Introduction

Common Misconceptions About CUs

Common Misconceptions About CUs

Jumbo Rate News 34:29 July 31 2017

I have found myself lately having the same, or similar, conversations with different people of varying ages and very different walks of life.  The topic has come up in various setting and when mentioning the term “credit union”, I have been asked:

Q. Isn’t a credit union the same as a savings and loan?

In this instance, the person thought that after the Savings and Loan crisis in 1989, in an effort to change public perception of the industry, they simply changed the name to credit union.

The answer is no. Credit unions are not-for-profit cooperatives, owned by their members.

Q. I’m not in a union, how can I join a credit union?

In this case, the person was thrown off by the word “union” and not belonging to a union, felt she was also unable to join a credit union.

Credit unions have what is called a field of membership (FOM). This limits members to specific group or groups of people, generally, but not always, based on where they work or live. It has nothing to do with a labor union, unless a labor union happens to be in that particular CUs FOM.

Q. Is my money safe in a credit union?

This question we get all the time at BauerFinancial. The National Credit Union Administration (NCUA) offers the same insurance limits and protection for credit union shares as the Federal Deposit Insurance Corp. (FDIC) does for bank deposits.

As it turns out, ****Affinity FCU, of Basking Ridge, NJ recently commissioned Harris Poll to conduct an online survey to determine exactly what types of misconceptions consumers have regarding credit unions. The results, which were made public on July 20th included:

  • 45% of Americans believe that banks offer more products and services than CUs.
  • Fewer than half of Americans believe CUs offer mortgages or online banking.
  • 30% said it’s difficult to find a CU they are eligible to join (although, based on our own experience, the number may be higher).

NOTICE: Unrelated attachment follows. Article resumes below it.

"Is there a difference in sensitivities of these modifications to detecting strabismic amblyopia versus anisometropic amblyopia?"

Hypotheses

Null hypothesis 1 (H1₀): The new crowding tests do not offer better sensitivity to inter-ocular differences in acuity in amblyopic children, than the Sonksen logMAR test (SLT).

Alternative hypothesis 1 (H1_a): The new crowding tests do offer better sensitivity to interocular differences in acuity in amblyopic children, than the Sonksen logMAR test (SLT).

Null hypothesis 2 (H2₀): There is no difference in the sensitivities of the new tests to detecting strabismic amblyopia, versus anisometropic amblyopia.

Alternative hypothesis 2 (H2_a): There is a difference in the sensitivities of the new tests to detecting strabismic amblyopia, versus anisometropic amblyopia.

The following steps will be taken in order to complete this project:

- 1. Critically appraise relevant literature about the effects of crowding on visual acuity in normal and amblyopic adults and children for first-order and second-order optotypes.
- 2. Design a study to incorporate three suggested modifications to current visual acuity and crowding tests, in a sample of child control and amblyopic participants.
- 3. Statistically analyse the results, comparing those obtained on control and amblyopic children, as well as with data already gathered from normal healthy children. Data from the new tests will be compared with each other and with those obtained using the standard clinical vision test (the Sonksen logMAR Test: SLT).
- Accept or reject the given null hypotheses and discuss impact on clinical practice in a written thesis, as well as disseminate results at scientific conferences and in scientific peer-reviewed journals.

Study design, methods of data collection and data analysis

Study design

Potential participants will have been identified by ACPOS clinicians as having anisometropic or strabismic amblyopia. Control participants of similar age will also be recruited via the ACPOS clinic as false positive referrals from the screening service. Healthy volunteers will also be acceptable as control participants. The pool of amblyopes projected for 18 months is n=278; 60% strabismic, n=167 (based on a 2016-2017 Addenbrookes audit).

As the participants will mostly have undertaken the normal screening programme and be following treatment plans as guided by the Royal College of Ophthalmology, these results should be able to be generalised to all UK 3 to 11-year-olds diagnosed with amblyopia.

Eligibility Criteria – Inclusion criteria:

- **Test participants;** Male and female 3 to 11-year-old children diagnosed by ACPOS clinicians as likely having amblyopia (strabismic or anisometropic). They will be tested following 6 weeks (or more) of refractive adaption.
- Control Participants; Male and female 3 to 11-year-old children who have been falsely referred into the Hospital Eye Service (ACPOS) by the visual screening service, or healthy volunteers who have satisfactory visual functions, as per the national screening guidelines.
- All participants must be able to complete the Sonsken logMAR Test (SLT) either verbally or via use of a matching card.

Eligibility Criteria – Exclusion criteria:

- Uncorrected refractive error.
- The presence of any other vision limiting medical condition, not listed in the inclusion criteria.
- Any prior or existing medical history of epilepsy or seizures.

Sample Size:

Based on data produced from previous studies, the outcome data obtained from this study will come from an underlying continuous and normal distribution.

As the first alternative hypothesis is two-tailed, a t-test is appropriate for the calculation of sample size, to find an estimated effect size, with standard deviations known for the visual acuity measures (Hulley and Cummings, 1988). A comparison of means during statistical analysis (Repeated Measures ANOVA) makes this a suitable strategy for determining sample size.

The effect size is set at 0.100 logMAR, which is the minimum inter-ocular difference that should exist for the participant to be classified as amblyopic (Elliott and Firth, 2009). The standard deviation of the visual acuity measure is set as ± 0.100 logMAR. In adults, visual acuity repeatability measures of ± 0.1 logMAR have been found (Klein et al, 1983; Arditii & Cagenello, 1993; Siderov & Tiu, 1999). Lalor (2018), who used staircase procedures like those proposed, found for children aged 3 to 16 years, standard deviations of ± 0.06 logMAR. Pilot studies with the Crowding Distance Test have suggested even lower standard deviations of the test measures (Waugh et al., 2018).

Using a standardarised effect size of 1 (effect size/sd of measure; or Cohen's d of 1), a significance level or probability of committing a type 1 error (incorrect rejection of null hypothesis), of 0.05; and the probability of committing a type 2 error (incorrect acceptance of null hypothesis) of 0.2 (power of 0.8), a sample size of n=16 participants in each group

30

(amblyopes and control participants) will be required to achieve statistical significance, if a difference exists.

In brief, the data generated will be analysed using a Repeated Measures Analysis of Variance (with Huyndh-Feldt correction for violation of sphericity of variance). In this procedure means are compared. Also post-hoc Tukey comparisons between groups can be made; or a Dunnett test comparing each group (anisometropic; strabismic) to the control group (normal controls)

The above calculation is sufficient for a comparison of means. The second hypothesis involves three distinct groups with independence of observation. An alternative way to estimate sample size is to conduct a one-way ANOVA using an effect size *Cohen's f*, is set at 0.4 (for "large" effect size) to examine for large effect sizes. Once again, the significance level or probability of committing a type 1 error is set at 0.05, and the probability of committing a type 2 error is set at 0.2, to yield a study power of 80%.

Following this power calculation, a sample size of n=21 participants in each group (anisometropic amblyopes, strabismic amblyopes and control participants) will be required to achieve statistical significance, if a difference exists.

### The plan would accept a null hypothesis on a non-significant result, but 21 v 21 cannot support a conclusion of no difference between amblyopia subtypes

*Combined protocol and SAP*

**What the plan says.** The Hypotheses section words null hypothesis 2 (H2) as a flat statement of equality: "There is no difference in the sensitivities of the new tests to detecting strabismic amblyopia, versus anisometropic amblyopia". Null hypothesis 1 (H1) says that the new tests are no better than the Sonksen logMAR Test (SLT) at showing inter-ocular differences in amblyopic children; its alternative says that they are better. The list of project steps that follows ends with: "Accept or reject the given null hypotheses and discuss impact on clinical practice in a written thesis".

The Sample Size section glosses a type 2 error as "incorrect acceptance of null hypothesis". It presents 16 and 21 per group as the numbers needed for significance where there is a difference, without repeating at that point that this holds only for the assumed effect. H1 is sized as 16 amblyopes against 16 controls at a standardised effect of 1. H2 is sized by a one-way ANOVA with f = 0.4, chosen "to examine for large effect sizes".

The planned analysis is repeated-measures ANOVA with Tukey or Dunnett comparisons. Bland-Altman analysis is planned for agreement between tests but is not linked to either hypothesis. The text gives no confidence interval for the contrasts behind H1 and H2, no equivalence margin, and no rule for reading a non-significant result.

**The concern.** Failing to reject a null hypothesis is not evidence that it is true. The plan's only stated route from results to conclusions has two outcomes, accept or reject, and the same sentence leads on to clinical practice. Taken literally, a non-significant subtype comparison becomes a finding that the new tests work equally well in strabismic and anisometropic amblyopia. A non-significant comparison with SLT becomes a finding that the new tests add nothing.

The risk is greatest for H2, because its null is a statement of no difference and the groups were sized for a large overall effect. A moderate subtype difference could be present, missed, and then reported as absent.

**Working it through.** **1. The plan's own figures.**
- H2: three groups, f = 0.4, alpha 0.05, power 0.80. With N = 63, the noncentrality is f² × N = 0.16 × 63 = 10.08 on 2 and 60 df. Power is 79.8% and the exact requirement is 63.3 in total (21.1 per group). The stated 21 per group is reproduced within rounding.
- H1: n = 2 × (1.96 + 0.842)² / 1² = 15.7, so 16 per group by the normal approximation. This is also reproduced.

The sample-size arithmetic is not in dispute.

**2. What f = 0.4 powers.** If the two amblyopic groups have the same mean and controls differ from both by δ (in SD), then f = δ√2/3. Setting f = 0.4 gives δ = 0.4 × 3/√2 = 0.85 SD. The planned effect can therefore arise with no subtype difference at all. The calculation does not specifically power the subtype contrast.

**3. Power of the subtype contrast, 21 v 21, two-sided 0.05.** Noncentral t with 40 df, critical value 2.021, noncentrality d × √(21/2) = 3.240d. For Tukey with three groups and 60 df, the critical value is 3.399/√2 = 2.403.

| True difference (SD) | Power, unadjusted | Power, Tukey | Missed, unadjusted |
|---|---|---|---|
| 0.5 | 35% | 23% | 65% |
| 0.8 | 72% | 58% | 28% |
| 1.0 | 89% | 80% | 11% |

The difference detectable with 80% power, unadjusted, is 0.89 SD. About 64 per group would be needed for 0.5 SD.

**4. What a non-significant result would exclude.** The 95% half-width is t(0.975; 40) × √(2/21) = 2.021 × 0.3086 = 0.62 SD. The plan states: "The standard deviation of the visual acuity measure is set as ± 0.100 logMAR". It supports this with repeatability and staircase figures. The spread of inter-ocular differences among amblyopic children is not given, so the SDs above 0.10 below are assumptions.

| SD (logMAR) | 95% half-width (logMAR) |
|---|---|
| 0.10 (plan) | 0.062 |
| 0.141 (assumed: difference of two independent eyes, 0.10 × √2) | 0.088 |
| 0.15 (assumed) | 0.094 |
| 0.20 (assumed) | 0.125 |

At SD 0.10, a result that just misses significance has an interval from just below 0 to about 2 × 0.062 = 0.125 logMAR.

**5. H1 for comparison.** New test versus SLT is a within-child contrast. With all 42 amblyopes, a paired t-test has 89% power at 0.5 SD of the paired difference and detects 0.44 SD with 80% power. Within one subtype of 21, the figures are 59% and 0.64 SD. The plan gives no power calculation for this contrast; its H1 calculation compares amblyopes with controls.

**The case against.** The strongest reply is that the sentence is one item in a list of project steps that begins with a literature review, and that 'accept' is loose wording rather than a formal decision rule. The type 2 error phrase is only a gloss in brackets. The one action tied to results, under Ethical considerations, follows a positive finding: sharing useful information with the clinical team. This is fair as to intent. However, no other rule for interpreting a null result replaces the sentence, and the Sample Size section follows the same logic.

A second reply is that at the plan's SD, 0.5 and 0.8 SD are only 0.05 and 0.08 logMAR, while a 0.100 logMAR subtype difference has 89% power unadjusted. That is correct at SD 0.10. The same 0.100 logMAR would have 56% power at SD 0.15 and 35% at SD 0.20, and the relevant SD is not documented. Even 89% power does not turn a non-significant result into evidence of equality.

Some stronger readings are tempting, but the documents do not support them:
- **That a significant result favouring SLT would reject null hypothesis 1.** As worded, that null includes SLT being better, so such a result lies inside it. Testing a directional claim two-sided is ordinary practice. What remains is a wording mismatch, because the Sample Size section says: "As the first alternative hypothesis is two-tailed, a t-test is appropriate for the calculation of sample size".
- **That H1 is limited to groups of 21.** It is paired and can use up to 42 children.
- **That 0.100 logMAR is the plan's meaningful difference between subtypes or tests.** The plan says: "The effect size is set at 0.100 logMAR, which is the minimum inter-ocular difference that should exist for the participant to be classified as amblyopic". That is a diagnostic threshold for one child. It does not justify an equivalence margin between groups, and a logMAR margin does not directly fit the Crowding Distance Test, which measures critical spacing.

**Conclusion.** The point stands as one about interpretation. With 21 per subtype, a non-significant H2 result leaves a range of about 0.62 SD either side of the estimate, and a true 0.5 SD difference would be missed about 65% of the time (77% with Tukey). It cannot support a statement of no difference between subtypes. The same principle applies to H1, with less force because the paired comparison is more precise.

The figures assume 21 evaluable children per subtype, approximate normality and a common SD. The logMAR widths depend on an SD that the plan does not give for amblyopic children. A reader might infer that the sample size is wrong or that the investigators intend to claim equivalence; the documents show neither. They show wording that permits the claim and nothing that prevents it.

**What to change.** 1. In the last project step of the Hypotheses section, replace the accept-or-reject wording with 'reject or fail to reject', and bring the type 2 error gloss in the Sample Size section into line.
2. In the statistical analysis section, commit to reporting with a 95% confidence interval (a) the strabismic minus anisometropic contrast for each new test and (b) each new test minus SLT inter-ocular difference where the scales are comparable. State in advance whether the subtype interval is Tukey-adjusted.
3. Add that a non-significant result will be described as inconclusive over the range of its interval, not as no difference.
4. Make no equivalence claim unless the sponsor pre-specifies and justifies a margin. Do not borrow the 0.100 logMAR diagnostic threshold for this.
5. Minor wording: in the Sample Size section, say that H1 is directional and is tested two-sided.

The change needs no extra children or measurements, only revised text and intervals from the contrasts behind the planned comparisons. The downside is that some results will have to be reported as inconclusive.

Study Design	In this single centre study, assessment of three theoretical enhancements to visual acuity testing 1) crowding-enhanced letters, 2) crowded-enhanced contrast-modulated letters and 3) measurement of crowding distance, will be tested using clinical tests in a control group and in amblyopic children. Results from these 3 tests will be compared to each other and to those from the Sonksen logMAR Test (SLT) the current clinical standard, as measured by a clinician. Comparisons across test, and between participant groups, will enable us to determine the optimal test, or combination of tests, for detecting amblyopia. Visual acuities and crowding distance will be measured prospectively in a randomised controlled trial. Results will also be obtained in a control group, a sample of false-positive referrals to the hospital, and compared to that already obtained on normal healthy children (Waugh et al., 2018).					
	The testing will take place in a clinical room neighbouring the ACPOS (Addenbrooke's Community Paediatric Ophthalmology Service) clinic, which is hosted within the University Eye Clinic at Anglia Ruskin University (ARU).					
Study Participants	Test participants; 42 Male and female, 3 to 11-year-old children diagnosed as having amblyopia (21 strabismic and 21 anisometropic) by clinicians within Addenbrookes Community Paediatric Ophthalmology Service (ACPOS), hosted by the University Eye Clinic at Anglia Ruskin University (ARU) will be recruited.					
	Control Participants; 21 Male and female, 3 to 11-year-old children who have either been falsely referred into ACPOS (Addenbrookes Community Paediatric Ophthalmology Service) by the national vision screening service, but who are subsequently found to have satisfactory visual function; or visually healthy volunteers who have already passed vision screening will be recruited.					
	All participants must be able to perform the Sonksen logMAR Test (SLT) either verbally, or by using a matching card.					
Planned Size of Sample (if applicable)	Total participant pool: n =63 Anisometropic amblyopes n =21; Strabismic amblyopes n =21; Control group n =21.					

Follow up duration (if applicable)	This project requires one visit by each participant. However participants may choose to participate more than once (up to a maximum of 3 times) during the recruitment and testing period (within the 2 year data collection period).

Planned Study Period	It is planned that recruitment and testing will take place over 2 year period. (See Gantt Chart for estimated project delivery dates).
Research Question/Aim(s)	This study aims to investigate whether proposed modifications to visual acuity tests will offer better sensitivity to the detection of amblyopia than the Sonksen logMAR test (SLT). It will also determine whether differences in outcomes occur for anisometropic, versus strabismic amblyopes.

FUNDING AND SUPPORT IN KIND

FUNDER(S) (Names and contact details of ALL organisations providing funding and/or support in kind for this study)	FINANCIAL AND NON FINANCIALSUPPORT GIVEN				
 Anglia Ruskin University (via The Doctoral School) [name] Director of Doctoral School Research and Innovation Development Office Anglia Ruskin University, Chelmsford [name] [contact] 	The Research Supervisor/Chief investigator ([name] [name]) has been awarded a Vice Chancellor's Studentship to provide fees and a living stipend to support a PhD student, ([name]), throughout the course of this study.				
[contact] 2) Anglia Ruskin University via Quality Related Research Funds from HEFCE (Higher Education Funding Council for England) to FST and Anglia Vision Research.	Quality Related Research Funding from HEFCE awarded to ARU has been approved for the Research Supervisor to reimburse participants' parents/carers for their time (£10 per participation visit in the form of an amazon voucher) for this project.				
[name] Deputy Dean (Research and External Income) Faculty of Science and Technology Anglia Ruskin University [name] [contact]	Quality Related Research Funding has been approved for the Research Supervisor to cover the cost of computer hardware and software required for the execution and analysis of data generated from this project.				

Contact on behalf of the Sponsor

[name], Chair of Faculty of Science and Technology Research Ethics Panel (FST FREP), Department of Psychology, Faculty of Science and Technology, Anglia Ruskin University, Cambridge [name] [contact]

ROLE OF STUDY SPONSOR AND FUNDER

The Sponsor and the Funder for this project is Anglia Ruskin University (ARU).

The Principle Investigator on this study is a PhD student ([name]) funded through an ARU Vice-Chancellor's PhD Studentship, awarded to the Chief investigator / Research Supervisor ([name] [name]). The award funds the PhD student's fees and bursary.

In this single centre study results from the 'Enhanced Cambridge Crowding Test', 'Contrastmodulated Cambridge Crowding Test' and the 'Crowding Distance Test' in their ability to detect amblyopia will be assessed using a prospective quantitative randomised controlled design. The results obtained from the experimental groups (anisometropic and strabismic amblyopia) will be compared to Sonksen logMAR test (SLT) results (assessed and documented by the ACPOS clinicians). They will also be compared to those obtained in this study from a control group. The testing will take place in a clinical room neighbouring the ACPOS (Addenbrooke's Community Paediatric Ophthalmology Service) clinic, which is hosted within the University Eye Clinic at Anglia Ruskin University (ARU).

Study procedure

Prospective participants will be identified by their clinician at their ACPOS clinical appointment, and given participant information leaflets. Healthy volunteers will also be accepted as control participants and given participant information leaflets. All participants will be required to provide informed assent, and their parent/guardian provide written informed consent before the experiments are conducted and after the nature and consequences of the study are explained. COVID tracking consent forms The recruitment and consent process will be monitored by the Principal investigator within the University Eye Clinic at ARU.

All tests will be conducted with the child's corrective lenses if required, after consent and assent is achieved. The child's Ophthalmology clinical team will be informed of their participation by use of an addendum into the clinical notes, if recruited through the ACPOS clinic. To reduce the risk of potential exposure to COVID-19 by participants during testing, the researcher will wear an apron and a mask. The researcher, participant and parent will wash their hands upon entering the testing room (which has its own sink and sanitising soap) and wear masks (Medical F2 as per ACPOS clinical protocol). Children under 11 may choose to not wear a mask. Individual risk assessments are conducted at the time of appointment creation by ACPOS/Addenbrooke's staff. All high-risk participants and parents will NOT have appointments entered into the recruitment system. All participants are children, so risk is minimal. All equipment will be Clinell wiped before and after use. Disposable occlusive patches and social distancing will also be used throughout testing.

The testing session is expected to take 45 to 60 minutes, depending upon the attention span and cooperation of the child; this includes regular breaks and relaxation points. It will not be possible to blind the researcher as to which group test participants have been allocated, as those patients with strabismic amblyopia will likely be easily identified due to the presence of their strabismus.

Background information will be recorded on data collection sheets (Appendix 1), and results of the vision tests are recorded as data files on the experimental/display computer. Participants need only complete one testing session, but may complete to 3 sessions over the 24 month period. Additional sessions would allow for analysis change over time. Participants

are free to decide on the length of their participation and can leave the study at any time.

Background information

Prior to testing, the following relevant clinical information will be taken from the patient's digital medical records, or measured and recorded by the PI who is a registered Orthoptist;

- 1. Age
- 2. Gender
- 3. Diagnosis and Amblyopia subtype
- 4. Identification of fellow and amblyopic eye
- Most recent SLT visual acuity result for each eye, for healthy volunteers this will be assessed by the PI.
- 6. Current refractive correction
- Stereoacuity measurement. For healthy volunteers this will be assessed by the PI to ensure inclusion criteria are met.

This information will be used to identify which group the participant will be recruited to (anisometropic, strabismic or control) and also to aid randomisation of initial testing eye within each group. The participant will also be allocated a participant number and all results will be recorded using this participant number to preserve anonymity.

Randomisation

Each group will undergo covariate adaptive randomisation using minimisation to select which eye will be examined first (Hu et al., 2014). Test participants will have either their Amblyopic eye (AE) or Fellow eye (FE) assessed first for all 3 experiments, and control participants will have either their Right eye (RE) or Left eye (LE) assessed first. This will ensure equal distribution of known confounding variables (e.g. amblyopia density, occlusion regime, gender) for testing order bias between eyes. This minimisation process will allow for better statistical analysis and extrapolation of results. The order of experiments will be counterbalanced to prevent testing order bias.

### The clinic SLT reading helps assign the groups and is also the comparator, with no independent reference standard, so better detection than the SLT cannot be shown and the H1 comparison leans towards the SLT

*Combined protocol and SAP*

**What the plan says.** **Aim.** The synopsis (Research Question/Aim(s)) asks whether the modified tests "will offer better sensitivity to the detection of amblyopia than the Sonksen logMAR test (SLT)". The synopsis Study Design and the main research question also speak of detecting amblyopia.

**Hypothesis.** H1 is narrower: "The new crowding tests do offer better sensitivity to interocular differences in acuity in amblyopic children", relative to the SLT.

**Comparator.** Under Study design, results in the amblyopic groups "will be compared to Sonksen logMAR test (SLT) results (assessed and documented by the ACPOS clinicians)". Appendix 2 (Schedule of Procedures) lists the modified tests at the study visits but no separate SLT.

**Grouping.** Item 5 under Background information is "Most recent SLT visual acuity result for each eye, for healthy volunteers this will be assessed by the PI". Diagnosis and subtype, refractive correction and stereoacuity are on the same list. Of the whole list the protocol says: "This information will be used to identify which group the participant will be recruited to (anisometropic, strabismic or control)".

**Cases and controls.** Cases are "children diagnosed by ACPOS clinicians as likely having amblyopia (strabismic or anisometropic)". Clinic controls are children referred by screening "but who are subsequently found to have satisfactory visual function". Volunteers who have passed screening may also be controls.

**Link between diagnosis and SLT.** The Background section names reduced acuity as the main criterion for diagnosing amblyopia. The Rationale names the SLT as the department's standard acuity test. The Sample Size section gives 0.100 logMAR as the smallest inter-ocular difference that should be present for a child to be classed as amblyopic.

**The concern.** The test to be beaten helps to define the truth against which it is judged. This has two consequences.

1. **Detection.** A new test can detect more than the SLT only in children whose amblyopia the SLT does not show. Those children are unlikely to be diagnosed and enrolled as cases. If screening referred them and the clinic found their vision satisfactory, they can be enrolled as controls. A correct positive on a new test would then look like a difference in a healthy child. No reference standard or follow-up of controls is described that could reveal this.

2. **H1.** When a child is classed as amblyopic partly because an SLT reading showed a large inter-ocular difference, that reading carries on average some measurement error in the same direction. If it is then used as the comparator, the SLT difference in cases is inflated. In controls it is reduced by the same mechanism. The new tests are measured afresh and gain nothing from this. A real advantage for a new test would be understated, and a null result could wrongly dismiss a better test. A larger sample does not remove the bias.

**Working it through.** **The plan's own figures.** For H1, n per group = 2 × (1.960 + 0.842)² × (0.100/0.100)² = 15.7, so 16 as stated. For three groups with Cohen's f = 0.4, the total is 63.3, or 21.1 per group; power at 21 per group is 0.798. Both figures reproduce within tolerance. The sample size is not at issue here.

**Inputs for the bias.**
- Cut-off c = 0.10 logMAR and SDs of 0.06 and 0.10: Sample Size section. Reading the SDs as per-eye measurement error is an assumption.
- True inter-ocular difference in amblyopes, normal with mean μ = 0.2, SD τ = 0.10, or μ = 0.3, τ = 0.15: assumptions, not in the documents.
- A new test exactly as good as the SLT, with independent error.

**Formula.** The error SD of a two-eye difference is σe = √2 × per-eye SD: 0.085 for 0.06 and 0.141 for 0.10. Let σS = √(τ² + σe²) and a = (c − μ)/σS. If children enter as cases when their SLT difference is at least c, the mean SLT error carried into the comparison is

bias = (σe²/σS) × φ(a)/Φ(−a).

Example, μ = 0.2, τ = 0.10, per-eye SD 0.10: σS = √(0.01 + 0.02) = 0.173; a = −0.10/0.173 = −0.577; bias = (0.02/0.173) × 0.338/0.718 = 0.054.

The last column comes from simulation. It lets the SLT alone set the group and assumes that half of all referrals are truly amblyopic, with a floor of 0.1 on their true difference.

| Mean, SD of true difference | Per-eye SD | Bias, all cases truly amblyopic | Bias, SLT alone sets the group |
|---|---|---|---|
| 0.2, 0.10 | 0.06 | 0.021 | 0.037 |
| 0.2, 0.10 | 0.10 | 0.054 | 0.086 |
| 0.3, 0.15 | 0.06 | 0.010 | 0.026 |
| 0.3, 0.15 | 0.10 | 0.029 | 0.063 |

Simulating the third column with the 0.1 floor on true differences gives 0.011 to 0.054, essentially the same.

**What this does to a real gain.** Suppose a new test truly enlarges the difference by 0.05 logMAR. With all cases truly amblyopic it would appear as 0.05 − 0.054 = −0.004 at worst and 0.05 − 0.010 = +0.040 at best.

Credit unions have a history spanning more than a century in the US (and longer in Europe). The first credit union in North America was organized in 1900 in Quebec to provide affordable credit to working class families in the area who otherwise may have turned to loan sharks charging exorbitant interest rates. In 1909, the concept came to the states as St. Mary’s Cooperative Credit Association opened its doors to Franco-American Catholics in Manchester, NH.

That same year, Edward Filene, a prominent Boston merchant and philanthropist, teamed up with the Massachusetts Banking Commissioner to get the Massachusetts Credit Union Act passed into law. That law became the basis for the Federal Credit Union Act which was signed by President Franklin Delano Roosevelt in 1934.

****Morris Shepard FCU, Texarkana, TX, became the first federally chartered credit union on October 1, 1934. It is still in operation today.

During the Depression years, a Senate report on how credit unions fared:

  • “In the 38 states and the District of Columbia (where credit unions existed), there have been no involuntary liquidations.”
  • “Their record for honest management is exceptional.”
  • “They have proved their durability and have served their members uninterruptedly during the worst depression in our history.”

In 1970, with 12,000 credit unions serving nearly 12 million members, an independent  agency to charter and supervise CUs was needed so Congress created the National Credit Union Administration.

It wasn’t until 1974 that credit unions were able to provide share drafts (i.e. checking accounts). Since then, credit unions have expanded their offerings to provide a wide variety of share (deposit) products as well as low-interest (generally) loans. While they may not have the vast branch networks that some banks have, they often have shared services  enabling members to conduct business at a neighboring CU instead of their own.

While the credit union industry has had its ups and downs, it was a major benefactor of the anti-Big Bank sentiment that followed the Great Recession of 2008. By 2012, assets at federally-insured CUs surpassed $1 trillion for the first time, and they continue to grow both in size and popularity.

While not all CUs (or all banks) are created equal, they are certainly worth consideration. In fact, 358 have earned Bauer’s 5-Star rating for 100 consecutive quarters or more, earning them a Best of Bauer distinction. They are listed in this issue (page 7 + supplement).